Saturday, October 3, 2009

My trip to the specialist - Part II

So, I broke down. The stress of all the questions, reliving each of my losses, and feeling more and more confused took its toll. I dreaded doing this, prayed I wouldn't do it. I couldn't help it - the tears came. I sat with my hands covering my face, tears running down my face. I heard the doctor push a box of tissues toward me and apologize for upsetting me. She then continued with her questions and ideas. I tried valiantly to pull myself together and get through the rest of my appointment. The doctor showed me slides from her research and explained something about the differences between miscarriages at 6 weeks and those at 10 weeks. I don't remember anything she said. The last ten minutes of our time together is a blur. I agreed to work with my doctors at home on her recommendations. She recommended repeating the blood tests for autoimmune disorders. She also suggested an endometrial biopsy to test for luteal phase deficiency. We discussed the merits of taking progesterone in the absence of a test. She cautioned against using serious medication as a placebo. She requested I track down the tissue from my last miscarriage, which my doctor's office screwed up to the point of making it non-testable. This doctor can do another test, at a substantial cost. She recommended a bone density scan to rule out issues from taking Heparin in five pregnancies. Thank goodness she wrote all of this down.

I took the paperwork, the book, and the FedEx bio hazard pack for shipping my endometrial tissue (should I decide to have the biopsy). I was shuttled to another room to talk to the research assistant, who spent ten minutes explaining the research protocol the doctor is working on and requested my blood and urine samples so they could put them into a large database of study samples, with the express purpose of trying to better understand pregnancy loss. I had already read through the research consent form and decided I would participate, but I let her have her say. I'm sure it's required to talk through it with each patient so we fully understand what we are doing. I understand that my samples will be a part of a larger initiative to help other women, and that I won't benefit from it. I'm fine with that, I embrace that. Let me help other women. I thanked everyone and walked to the lab. I had been there over two hours, after driving for three and a half. I was hungry and anxious to meet my family for lunch. I approached the lab and was dismayed to see about 35 people waiting. I sat for five minutes, debating my desire to participate in the research and my need to squelch my hunger pangs. After a few minutes, I approached the staff at the desk and told them I couldn't wait any longer. She looked at my lab slip and noticed what I was there for. She told me this doctor feels very strongly about her research and would not be happy if I left without leaving my contribution. This angel called another lab and sent me to another floor. I donated six vials of blood, and was out of there in a few minutes.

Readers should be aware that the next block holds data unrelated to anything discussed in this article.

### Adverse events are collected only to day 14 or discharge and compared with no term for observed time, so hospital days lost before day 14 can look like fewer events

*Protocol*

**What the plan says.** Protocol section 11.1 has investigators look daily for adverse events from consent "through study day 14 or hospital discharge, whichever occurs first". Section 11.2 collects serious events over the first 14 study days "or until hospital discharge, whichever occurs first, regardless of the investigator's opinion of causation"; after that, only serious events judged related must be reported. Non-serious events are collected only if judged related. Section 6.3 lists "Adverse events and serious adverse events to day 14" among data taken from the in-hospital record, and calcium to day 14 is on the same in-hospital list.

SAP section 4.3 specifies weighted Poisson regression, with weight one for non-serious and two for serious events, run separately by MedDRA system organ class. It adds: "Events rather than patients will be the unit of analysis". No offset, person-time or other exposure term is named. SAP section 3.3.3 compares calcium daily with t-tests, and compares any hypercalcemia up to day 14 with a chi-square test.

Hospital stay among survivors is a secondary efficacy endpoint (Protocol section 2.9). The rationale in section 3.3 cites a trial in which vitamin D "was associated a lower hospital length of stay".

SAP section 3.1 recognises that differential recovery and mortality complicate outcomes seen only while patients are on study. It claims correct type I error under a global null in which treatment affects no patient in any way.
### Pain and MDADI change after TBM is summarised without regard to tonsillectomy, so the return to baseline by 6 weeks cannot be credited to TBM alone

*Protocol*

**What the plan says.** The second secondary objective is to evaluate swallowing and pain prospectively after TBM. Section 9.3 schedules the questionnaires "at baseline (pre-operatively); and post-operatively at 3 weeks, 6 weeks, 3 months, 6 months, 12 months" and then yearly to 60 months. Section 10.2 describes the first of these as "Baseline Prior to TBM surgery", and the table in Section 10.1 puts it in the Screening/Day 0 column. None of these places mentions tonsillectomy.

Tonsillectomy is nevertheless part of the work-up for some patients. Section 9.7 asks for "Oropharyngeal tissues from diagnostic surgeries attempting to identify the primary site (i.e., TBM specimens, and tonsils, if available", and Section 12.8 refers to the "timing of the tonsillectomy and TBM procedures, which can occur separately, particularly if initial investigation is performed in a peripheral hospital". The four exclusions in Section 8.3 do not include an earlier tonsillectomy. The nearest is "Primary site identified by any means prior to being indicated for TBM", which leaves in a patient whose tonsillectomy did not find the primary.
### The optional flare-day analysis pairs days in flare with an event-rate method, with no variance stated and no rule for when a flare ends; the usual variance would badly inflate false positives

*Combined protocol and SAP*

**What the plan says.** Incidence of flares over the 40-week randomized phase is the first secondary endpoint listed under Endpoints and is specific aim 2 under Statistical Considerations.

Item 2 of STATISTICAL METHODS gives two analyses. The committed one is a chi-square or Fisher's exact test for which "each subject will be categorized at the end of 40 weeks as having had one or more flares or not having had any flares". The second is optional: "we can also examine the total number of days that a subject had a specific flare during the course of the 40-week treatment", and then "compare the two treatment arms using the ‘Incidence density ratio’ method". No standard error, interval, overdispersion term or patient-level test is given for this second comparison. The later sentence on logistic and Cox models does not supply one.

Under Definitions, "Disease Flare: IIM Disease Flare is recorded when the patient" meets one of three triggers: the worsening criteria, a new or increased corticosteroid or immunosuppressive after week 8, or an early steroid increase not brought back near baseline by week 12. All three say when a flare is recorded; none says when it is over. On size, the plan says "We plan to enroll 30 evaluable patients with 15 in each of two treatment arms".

What do I have now? More questions. This doctor challenged my deep-seeded, perhaps erroneous, belief that a highly invasive drug is my savior. The savior is wielding a double-edge sword. Save the baby, sacrifice the mom? This changed the framework I have had for years that Heparin injections kept Tyler alive. Maybe that hadn't nothing to do with his survival. Considering I lost three babies using that same treatment, it makes sense that isn't the cure. What value will these tests bring if nothing else is found to be wrong? Do I not take Heparin if the blood tests are inconclusive? Do I take a controversial drug that scares the heck out of me? Do I pursue getting the tissue from my last miscarriage so we can actually determine if the baby's chromosomes were normal or not? If she wasn't, the doctor said she would change her treatment protocol for me, since it's very likely there's something seriously wrong with me. What if my bone density scan indicates my bones are weaker from having taken so much Heparin? Will I not be allowed to use it again? Will I want to use it again?

This doctor did exactly what I needed her to do - she offered new insights, asked lots of questions, and made recommendations. Unfortunately, I didn't come away from the day with more hope, just more confusion. Was it worth it? It's too soon to know.


the misfit said...

You're incredibly brave. I hope this leads you to some new answers - good ones.

Post a Comment